A temporary setback for the powerhouse company.

The release this week of Blumhouse’s Truth or Dare represents a sad misstep for the company after so much glory. Still riding high on the mega-success of last year’s Get Out and the smaller, yet still-sizable triumph of Happy Death Day, the latest effort from one of the hottest houses of modern horror is plagued with a trite script, obvious foreshadowing, and a general lack of frights. Capping things off with one of the most franchise-desperate endings in recent memory, the minds behind Blumhouse’s Truth or Dare (including all four of its screenwriters) clearly believe in their movie enough to ask: Story-wise, where does it go from here? Realistically, however, a more appropriate question should be: Will there be anyone who’ll actually care?

In Blumhouse’s Truth or Dare, uber-humanitarian college student Olivia (Lucy Hale) finds herself dragged on a spring break trip to Mexico by best friend Markie (Violett Beane), Markie’s boyfriend Lucas (Tyler Posey), and their assortment of pals including functioning alcoholic Penelope (Sophia Ali), closeted Brad (Hayden Szeto), and med-school jerk Tyson (Nolan Gerard Funk). Not wanting their final night to end, the group finds themselves taken to a deserted mission by another American named Carter (Landon Liboiron) through the promise of booze. Not long after arriving, Carter suggests a game of truth or dare to the group, to which everyone agrees. When it comes to his turn, however, Carter immediately bolts; but not before informing Olivia that because of some mysterious force, the game is real and that she and her friends are doomed unless they continue to play.

It’s somewhat apparent that Blumhouse was trying to capitalize on the success of Happy Death Day and the ways that movie managed to subvert horror conventions. But the secret to that film was that it never forgot to be somewhat playful while seeking to achieve its aims. Blumhouse’s Truth or Dare is just so mean-spirited in its characters’ actions and motivations. You get the idea that no one really likes or cares about anyone else REALLY and that everyone is just in this thinking simply to keep themselves alive. These actions of course come from individuals so transparent, the script may as well have simply labeled its characters “jerk,” “drunk,” or “gay guy,” rather than bothering to give them actual names. Not that it would have mattered. The dialogue itself is so uninspiring, failing to register neither the brief moments of levity nor the “seriousness” between characters. However, none of this feels as tragic as the fact that the majority of the death scenes lack fright and/or suspense and tend to border on pure goofiness, particularly the dare Penelope is given to walk along the edge of the roof of her house while drinking a bottle of vodka. For a movie which riffs on the likes of Final Destination and The Ring, horror fans deserve and expect more, especially from the likes of Blumhouse.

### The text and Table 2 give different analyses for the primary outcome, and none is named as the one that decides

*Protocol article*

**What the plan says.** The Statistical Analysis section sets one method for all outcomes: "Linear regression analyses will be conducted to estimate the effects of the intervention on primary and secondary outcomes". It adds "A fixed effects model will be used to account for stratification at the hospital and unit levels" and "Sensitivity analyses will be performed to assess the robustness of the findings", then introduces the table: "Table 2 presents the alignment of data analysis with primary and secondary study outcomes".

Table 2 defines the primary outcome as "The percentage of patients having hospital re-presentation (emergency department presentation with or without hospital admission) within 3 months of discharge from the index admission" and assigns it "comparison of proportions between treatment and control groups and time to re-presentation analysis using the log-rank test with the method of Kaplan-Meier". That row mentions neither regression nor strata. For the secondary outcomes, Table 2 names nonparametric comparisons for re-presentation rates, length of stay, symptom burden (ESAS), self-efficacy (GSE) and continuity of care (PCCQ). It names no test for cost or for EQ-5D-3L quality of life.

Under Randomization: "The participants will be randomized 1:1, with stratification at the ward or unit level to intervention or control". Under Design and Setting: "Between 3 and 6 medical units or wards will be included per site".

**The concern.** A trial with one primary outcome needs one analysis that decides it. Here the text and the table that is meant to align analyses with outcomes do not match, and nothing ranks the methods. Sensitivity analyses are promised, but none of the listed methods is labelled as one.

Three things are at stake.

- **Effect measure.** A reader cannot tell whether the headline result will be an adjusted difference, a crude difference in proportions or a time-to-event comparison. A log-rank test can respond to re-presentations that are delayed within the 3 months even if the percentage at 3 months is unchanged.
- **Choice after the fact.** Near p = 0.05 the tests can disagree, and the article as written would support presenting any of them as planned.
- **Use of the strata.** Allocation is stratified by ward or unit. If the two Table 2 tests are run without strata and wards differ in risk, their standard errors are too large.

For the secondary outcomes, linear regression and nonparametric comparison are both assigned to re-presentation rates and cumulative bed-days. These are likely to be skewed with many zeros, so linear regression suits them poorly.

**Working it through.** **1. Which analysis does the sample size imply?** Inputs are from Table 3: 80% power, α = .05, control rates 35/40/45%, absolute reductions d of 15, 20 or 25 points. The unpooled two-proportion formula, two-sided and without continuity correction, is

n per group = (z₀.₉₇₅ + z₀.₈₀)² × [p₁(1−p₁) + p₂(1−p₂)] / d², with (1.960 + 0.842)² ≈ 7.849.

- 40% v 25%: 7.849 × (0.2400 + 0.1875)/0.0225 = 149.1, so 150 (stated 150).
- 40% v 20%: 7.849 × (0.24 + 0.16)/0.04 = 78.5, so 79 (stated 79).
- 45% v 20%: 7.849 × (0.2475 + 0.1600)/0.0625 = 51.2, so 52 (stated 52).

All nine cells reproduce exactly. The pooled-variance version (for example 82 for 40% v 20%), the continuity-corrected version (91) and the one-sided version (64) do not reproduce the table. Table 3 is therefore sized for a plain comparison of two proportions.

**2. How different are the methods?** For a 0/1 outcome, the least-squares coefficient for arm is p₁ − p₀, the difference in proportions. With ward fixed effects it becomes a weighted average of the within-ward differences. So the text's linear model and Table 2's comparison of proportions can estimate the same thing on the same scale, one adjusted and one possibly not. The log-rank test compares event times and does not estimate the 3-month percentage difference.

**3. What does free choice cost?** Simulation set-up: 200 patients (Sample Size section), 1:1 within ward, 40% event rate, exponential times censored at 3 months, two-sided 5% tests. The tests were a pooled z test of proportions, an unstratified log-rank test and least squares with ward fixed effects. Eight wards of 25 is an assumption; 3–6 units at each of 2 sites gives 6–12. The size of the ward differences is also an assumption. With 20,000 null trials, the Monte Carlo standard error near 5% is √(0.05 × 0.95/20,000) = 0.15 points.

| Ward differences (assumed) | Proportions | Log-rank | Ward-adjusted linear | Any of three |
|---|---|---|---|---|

The mean-spiritedness of Blumhouse’s Truth or Dare doesn’t just flow through the characters, but from the writers who unleash an unmistakable hatred towards 21st century youth. It seems there’s something of a through line amongst the various truths and dares proposed to the unwilling players which forces them to test loyalties and exercise some form of sacrifice for the sake of others. Needless to say, the script has the majority of them fail as alliances prove shakier than ever and nearly everyone tries to throw someone else under the bus, or in this case, the mysterious ancient force commanding the game. Even the movie’s ending (more clever than it has any right to be) falls prey to this. What could have been a test of true humanity and conscience instead becomes one of the most cynical comments on young people ever. Blumhouse’s Truth or Dare’s ending had such an opportunity to go the other way, aiming for a more poetic and somewhat just conclusion. Instead, the ending is just as hollow and mean-spirited as the individuals on the screen, imparting a different sort of justice its makers feel college-age youths deserve.

There are no performances to speak of in Blumhouse’s Truth or Dare. The best any of these actors can hope for is that they don’t always try and come off as generic as the people they’re portraying. While some do better than others here, the experience at least allows the cast a chance to at stretch beyond the images crafted from their respective television shows.

I must admit that when Blumhouse’s Truth or Dare accidentally gets something right, a fleeting glimmer of what could have been is shown. A couple of the deaths are handled with a certain degree of flair, showing that the film WAS indeed made by people who have a fondness for horror films, if not an education of them. Likewise, the way each of the players’ turns present themselves (through the demonic faces of bystanders or even a fellow player) gives off a deliciously maddening aspect since only the player whose turn it is can see the occurrence. The company will bounce back from the direness of this enrty, financially and creatively. I’m convinced of this. Until then, though, maybe give Happy Death Day another go.

Previous post You Had Me at HELLO I MUST BE GOING
Next post Make it a Double: RAMPAGE & WILLARD